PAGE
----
The answer is to carry everything in a combination of boxes, containers and bags - a modular system that can be adapted, modified, swapped to different vehicles, used in trailers or whatever. That may sound obvious to some, but for me, the epiphany was realising I needed to organise my gear around the containers and not the other way round. Each module needs to be self contained and complete of purpose and it needs to fit inside a specific container chosen for the job.

    The kitchen.
    I love food and I like cooking. Litte lightweight stoves are a necessary evil for backpacking, but if you are using a vehicle, you can properly rack up a gourmet kitchen. I know some people will say "just build a fire", but that is not always an option, some campsites dont even allow BBQ's and even if you do have a fire, a good kitchen setup will still add to the pleasure of cooking.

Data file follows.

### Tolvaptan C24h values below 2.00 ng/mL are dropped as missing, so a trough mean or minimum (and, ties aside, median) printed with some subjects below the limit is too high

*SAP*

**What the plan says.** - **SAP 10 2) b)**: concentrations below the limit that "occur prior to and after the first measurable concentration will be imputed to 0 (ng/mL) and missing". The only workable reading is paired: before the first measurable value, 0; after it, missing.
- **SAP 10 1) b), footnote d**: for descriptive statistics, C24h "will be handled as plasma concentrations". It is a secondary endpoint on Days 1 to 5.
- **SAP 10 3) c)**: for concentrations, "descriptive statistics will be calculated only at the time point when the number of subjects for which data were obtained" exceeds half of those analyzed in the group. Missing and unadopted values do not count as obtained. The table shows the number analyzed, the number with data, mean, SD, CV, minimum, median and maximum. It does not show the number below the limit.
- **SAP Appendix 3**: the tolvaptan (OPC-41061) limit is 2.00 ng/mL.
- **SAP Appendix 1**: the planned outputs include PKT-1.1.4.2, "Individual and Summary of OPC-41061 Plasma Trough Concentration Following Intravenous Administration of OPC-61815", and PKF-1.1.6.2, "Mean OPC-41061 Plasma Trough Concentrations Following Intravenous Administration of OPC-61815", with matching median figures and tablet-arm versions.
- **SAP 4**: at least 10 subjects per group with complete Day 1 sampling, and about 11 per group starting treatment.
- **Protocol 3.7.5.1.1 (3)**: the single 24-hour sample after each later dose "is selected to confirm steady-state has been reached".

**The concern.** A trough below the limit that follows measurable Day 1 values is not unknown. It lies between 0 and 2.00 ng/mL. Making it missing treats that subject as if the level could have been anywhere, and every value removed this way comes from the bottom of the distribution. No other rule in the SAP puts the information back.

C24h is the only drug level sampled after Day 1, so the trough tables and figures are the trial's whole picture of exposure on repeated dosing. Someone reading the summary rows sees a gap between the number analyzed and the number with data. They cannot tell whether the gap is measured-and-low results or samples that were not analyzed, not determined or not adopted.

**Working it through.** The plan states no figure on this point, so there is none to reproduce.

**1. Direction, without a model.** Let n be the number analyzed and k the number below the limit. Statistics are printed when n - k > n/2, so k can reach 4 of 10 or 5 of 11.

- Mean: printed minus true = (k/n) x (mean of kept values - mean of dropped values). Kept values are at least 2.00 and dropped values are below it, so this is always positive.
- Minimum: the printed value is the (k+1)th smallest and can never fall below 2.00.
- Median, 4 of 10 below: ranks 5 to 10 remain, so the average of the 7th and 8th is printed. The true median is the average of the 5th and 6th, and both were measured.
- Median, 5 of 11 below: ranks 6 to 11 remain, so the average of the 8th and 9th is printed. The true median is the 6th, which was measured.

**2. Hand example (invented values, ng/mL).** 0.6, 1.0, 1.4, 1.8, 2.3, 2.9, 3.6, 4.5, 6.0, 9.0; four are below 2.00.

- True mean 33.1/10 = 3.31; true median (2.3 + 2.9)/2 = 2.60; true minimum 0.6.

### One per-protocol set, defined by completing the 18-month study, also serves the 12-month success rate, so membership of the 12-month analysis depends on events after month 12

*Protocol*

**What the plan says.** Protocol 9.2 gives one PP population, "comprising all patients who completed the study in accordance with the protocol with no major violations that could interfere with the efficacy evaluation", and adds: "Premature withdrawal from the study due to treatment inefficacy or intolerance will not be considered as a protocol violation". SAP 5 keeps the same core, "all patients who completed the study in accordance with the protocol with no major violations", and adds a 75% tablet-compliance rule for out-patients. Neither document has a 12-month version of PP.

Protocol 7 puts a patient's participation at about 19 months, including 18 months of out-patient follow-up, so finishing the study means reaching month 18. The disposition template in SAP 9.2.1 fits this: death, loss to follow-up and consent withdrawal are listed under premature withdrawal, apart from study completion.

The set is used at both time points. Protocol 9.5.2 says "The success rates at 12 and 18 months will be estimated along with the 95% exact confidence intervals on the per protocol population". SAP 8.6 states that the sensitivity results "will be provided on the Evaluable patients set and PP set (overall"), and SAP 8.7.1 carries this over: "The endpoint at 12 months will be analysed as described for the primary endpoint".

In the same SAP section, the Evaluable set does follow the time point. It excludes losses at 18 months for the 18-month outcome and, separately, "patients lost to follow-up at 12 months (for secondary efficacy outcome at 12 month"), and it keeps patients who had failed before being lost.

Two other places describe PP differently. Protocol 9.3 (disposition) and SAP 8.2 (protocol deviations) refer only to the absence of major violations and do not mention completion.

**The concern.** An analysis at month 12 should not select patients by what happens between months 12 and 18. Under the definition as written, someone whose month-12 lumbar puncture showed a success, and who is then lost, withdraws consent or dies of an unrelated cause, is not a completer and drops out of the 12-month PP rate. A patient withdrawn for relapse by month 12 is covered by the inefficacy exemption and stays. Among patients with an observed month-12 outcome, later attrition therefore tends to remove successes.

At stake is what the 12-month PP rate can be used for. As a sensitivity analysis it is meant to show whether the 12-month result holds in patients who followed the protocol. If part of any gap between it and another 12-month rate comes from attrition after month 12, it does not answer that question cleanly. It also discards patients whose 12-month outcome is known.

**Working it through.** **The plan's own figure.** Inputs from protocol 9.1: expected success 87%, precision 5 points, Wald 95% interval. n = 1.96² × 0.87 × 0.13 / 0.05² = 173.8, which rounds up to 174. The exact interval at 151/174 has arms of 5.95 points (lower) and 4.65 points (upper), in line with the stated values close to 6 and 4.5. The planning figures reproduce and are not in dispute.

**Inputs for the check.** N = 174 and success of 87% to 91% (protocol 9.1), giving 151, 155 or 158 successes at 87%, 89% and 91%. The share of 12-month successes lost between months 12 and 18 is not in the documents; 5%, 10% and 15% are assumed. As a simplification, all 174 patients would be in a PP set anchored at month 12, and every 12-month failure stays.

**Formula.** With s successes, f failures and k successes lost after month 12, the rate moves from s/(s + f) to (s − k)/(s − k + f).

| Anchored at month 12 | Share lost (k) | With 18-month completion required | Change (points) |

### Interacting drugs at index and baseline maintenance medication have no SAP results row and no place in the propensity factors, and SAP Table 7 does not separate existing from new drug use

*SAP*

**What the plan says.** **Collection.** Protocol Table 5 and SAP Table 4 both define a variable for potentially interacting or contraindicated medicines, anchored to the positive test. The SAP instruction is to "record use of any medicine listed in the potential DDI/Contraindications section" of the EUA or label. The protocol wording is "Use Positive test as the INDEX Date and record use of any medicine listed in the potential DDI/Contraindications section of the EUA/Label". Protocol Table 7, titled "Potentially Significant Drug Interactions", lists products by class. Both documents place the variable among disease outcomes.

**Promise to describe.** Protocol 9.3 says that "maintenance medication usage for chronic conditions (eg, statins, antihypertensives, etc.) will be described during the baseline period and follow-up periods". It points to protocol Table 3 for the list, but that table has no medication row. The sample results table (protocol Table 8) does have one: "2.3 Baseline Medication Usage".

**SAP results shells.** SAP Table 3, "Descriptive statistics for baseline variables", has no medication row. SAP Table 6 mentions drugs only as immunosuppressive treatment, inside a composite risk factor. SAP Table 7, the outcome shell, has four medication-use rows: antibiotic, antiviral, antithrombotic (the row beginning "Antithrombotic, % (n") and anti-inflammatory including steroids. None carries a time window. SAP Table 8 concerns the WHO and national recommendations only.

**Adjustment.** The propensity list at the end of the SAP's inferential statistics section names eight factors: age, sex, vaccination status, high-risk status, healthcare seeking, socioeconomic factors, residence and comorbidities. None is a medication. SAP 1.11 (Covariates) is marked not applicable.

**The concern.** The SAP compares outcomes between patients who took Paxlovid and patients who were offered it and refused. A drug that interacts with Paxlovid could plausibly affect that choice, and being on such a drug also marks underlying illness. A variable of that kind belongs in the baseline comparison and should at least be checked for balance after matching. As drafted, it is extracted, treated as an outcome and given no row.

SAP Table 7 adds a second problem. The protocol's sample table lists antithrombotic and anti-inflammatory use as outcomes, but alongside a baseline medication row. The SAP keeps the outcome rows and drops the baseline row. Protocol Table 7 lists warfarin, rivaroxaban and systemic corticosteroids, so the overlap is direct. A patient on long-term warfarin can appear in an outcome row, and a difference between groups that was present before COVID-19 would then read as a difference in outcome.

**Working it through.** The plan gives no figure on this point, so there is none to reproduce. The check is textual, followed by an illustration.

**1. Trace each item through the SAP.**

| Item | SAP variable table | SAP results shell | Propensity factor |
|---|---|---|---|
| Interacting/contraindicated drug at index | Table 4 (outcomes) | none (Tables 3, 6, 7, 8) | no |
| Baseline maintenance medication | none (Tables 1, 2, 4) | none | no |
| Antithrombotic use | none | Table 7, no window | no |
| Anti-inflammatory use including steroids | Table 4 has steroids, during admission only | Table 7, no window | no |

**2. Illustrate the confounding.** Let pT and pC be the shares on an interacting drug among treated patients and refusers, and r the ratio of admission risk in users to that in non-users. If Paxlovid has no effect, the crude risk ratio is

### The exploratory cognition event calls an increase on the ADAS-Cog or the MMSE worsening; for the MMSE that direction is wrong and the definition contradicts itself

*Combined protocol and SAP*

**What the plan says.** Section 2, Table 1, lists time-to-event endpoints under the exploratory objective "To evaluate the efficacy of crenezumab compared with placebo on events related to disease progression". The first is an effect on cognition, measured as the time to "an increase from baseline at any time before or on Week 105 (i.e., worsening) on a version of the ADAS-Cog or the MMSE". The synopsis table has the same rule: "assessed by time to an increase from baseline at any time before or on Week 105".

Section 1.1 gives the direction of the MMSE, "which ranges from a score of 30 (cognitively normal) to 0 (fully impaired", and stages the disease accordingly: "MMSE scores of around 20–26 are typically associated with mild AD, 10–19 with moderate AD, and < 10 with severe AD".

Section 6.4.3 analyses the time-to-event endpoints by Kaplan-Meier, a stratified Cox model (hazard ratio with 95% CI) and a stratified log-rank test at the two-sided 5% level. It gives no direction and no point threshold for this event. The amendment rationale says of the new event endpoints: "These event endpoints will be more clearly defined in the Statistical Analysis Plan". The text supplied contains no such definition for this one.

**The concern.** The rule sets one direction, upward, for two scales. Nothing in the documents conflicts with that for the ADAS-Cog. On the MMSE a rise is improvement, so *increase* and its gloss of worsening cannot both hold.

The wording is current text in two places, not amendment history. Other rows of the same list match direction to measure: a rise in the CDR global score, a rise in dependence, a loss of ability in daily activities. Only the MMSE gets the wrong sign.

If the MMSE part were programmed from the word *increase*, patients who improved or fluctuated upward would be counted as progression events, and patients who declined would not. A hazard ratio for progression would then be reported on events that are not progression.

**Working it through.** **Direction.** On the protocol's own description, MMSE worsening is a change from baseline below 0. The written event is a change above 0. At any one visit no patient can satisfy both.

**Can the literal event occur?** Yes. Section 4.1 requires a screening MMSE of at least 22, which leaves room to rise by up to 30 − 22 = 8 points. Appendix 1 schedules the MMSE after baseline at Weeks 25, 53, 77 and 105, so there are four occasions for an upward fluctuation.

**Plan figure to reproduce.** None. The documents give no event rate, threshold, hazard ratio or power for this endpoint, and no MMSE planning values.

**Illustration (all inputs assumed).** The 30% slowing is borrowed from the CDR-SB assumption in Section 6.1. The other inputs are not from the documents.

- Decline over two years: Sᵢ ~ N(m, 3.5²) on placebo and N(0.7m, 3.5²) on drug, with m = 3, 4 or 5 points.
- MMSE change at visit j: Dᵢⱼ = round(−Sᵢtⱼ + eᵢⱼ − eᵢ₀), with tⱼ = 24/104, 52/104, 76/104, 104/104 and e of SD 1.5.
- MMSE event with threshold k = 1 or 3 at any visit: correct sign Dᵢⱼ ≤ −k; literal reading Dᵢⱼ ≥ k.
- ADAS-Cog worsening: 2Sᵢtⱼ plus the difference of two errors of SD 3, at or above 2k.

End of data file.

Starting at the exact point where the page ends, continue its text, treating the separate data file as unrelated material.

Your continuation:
I'm not sure of the origin of the term "wannigan" but when I use it, I'm talking about a box with a complete camp kitchen inside. So the hunt was on for a suitable box. I have used plastic boxes before with mixed results - they are usually cheap and easy to find, but they are often odd shapes and flimsy. I had thought of a fishing tackle box, but then I thought, do it right! The aluminium Zarges boxes from Germany are pretty much industry standard in small package crates. They are extremely robust and very light - the aluminium equivalent of a Pelican box with a price tag just as astounding. They do appear on ebay occasionally and that's where I found mine. I now have 3 of the K470 series, each one with a specific purpose.